Fantasy draft — a rite of spring and a milestone of Boomer aging

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 Cleveland Indians starting pitcher Corey Kluber throws to a Kansas City Royals batter during the first inning of a baseball game at Kauffman Stadium in Kansas City, Mo., Thursday, Aug. 2, 2012. (AP Photo/Orlin Wagner)

Cleveland Indians starting pitcher Corey Kluber throws to a Kansas City Royals batter during the first inning of a baseball game at Kauffman Stadium in Kansas City, Mo., Thursday, Aug. 2, 2012. (AP Photo/Orlin Wagner)

So here’s a question: If you’ve been doing something for 30 years straight, but that something is somewhat ridiculous, is the anniversary cause for celebration — or for lament?

Next Sunday, I’ll hop into my car and drive to a spacious ranch house in glamorous Freehold, N.J.

It is the abode of my friend Jim Lee, who also happens to be the owner and skipper of the Freeholders, a fantasy baseball juggernaut that has ruled the Dirty Laundry Rotisserie Baseball League for the last decade the way Michael Jordan’s Bulls used to rule the NBA.

This will mark the 30th consecutive year that I’ve made this springtime trek to that sacred ritual, the annual player auction of the Dirty Laundry League.

If anyone were keeping track (but why would they?), they might confirm my suspicion that our fantasy baseball league is one of the oldest in America, one of a precious few with a 30-year run of holding our annual drafts together in the flesh.

What in the world am I talking about, you ask? Rotisserie Baseball is the original, pure, analog version of the fantasy sports craze. Now, the concept has spread to multiple sports, and spawned a $4 billion  industry.

As befitting guys with gray hair, paunches and married children, the franchise owners of the Dirty Laundry League rock it old school.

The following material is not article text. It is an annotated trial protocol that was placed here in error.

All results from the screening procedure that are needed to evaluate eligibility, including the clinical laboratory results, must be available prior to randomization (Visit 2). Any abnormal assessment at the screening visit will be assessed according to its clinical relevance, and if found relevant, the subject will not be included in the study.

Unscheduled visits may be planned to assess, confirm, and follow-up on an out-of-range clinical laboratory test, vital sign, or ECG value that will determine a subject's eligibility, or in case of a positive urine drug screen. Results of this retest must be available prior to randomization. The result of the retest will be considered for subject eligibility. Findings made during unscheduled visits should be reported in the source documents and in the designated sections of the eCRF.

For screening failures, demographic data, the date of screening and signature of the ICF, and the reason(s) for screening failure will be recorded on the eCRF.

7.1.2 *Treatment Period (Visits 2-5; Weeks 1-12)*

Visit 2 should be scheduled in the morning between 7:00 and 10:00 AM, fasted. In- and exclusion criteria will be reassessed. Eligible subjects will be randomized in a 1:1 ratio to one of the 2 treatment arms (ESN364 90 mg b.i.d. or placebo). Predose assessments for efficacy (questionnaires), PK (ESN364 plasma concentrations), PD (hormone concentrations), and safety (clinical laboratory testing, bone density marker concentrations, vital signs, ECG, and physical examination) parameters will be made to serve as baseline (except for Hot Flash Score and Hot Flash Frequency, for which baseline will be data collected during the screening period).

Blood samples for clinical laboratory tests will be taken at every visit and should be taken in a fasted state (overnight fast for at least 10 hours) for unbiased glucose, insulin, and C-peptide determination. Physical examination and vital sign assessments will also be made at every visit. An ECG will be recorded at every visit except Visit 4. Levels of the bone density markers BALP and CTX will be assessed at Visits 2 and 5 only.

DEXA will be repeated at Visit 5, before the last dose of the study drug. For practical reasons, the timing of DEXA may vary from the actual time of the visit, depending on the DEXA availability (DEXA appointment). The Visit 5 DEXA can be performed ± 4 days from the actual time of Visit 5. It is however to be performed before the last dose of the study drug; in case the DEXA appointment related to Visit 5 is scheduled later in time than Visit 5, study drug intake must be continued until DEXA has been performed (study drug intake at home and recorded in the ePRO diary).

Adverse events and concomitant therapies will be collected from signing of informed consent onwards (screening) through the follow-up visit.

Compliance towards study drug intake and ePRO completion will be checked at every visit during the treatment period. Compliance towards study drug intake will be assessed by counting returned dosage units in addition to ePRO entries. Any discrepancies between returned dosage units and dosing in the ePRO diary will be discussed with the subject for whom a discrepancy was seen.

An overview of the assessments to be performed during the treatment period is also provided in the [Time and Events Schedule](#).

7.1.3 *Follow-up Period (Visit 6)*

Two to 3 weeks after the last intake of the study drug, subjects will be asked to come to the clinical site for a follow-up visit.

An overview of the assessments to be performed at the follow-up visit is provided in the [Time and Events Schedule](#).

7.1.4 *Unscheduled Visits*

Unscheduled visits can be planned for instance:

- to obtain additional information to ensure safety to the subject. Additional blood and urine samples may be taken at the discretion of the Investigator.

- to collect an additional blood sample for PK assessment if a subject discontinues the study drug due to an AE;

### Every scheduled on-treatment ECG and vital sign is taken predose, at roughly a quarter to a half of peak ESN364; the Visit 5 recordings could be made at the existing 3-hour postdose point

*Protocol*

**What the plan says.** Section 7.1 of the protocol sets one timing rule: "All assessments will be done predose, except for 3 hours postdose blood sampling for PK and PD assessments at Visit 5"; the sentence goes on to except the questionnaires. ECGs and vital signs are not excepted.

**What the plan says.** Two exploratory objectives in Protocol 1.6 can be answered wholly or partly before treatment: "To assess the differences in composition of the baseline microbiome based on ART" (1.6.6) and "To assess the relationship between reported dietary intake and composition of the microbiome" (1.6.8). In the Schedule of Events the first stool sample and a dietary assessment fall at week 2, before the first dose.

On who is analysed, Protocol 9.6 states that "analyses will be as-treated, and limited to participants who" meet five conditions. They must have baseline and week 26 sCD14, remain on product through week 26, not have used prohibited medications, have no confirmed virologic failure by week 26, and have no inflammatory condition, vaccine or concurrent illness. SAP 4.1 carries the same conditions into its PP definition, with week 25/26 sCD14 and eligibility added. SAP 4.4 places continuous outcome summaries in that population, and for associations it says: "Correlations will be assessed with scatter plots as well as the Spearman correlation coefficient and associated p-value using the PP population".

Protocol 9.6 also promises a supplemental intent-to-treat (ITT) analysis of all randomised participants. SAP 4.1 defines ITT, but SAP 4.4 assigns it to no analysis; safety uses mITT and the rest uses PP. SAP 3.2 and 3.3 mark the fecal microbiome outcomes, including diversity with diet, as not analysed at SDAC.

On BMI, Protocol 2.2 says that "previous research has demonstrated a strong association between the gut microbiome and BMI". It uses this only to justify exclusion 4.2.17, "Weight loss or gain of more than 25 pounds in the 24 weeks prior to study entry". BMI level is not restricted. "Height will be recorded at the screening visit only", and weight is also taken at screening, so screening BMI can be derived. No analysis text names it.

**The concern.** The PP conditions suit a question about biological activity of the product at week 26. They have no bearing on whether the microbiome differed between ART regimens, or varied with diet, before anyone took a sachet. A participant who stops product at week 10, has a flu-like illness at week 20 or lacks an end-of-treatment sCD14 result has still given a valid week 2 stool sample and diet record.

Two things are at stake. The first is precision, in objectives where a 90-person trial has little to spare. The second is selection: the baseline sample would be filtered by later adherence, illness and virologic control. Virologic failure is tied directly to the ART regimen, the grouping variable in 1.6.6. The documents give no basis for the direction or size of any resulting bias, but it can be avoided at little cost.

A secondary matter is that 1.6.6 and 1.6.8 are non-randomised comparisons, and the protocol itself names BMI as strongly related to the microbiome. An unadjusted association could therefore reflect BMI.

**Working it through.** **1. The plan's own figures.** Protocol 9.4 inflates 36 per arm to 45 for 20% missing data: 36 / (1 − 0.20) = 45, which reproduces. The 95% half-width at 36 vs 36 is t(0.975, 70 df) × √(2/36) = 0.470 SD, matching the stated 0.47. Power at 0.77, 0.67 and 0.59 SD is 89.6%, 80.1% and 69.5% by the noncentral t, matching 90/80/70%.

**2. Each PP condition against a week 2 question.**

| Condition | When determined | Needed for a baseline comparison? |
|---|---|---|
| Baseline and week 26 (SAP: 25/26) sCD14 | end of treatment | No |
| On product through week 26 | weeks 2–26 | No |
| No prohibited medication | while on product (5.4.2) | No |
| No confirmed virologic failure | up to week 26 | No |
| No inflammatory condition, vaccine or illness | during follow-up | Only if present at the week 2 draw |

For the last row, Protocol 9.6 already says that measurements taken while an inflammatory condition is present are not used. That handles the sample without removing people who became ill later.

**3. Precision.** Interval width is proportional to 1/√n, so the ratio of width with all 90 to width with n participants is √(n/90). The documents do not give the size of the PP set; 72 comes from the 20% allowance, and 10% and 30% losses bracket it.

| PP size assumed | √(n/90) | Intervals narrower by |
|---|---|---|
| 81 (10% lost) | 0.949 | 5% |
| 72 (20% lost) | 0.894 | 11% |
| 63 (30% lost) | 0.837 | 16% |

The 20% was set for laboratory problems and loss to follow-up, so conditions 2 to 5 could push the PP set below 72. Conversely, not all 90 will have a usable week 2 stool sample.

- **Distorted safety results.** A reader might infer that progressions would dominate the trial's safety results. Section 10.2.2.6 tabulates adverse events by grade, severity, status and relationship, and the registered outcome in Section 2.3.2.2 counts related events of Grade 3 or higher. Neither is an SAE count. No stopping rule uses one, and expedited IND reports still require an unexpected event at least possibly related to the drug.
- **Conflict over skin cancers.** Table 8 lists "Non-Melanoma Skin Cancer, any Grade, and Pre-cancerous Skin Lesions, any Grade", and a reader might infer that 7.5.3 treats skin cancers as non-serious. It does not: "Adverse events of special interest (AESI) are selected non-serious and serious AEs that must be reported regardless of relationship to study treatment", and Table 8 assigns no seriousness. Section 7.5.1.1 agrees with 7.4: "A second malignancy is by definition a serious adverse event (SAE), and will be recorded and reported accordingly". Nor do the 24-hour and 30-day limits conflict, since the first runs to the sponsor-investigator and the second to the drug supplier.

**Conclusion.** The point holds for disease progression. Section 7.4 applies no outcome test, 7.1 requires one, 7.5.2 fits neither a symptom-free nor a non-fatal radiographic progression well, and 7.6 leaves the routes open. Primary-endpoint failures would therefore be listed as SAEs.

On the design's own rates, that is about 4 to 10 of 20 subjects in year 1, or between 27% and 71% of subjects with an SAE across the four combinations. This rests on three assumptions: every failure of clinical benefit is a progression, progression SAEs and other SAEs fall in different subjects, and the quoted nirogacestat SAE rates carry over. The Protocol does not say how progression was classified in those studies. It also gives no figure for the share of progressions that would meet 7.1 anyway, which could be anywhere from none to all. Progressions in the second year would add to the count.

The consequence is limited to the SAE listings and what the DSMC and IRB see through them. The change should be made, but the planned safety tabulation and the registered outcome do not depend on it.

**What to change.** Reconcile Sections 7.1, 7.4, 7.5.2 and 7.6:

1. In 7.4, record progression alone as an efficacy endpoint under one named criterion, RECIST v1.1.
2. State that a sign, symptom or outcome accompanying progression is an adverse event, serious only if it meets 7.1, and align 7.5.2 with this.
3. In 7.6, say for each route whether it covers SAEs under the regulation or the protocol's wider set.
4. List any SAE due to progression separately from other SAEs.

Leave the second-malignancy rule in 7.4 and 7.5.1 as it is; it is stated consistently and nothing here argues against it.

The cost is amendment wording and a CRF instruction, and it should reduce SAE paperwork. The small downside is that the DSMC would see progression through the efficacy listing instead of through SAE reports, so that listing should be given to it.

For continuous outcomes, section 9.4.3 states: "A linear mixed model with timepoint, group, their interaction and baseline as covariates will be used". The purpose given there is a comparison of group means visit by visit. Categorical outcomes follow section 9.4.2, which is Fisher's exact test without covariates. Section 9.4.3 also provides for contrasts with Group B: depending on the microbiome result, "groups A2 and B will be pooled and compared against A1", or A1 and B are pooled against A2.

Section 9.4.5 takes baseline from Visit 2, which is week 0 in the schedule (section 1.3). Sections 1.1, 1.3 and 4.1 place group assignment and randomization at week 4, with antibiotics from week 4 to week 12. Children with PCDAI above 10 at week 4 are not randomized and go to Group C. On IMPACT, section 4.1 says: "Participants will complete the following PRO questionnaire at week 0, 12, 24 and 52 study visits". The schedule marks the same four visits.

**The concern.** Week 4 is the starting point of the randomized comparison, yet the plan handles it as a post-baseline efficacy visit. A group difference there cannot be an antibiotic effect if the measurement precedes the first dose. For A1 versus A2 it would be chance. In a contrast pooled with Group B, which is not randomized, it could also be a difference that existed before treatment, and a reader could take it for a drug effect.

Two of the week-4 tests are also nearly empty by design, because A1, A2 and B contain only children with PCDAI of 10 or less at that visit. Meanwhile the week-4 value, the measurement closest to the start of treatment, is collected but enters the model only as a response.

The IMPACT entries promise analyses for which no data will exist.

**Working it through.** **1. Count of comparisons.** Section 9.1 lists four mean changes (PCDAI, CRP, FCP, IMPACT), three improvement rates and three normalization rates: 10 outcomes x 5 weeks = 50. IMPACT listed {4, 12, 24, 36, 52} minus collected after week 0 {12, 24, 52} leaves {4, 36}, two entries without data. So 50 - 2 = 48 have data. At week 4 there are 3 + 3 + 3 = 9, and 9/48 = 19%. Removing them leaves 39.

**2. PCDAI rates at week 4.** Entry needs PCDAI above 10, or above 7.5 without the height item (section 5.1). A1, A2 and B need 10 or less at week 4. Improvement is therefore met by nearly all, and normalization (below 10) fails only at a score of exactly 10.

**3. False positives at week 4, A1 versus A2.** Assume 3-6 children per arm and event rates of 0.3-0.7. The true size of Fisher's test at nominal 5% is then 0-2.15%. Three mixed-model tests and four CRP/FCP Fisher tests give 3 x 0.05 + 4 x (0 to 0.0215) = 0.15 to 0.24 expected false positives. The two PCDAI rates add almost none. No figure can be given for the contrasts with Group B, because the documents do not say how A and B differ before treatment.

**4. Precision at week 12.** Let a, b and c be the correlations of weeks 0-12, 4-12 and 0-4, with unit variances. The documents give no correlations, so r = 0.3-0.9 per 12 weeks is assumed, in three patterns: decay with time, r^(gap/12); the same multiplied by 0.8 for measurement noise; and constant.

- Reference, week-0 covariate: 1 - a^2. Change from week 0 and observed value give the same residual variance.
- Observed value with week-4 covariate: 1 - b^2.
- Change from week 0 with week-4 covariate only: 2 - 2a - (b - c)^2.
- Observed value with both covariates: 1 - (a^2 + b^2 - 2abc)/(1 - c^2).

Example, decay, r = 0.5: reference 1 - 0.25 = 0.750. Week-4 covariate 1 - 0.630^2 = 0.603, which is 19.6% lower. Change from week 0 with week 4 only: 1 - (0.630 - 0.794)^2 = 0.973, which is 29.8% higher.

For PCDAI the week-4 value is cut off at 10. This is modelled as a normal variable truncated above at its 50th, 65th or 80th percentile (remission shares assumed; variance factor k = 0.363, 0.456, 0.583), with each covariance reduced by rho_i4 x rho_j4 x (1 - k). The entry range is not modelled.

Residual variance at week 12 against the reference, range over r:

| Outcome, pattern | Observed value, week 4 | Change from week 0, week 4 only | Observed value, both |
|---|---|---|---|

We still play by the original Rotisserie Baseball rulebook. We still pick our teams the hard, fun way – through a boisterous, in-person player auction. You have a budget of 260 bucks to obtain 23 real major-league players, 14 hitters and nine pitchers.  Your fantasy team does only as well as the players you draft do in real baseball. 

The way the supply-demand economics of an auction draft work out, a superstar usually goes for about 40 bucks, a serviceable second baseman for 5.

When the league started in 1985, most of us worked in newspapers, had all our hair and actually left the floor when we took a “jump” shot playing hoops.

The rolling tide of years has wrought some changes. This is the third house that has hosted draft days; over the years, divorces claimed the first two. And those newspaper jobs … mostly gone with the summer wind.

But the league – and our goofy passion for it – has lasted long enough to spawns generation. Two sons of original owners, kids who used to crawl around at our feet during draft day, now run teams. So does my son-in-law.

One thing never changes: Freaking Jim Lee always does the best job on draft day. He’s won three of the four last pennants. That used to be me, the guy whose team was a perennial contender. Lately, though my boys, the Hard Knocks (say the words after my last name, fast, and you’ll glimpse the pun), have hit hard times.

But this year my keeper list from last year’s team has got lots of great young pitching: Kluber, Ventura, Duffy, bless ’em all.

If I can add a bopper or two on draft day, this could be the year. It really could. I can just feel it. Let’s play ball.

 

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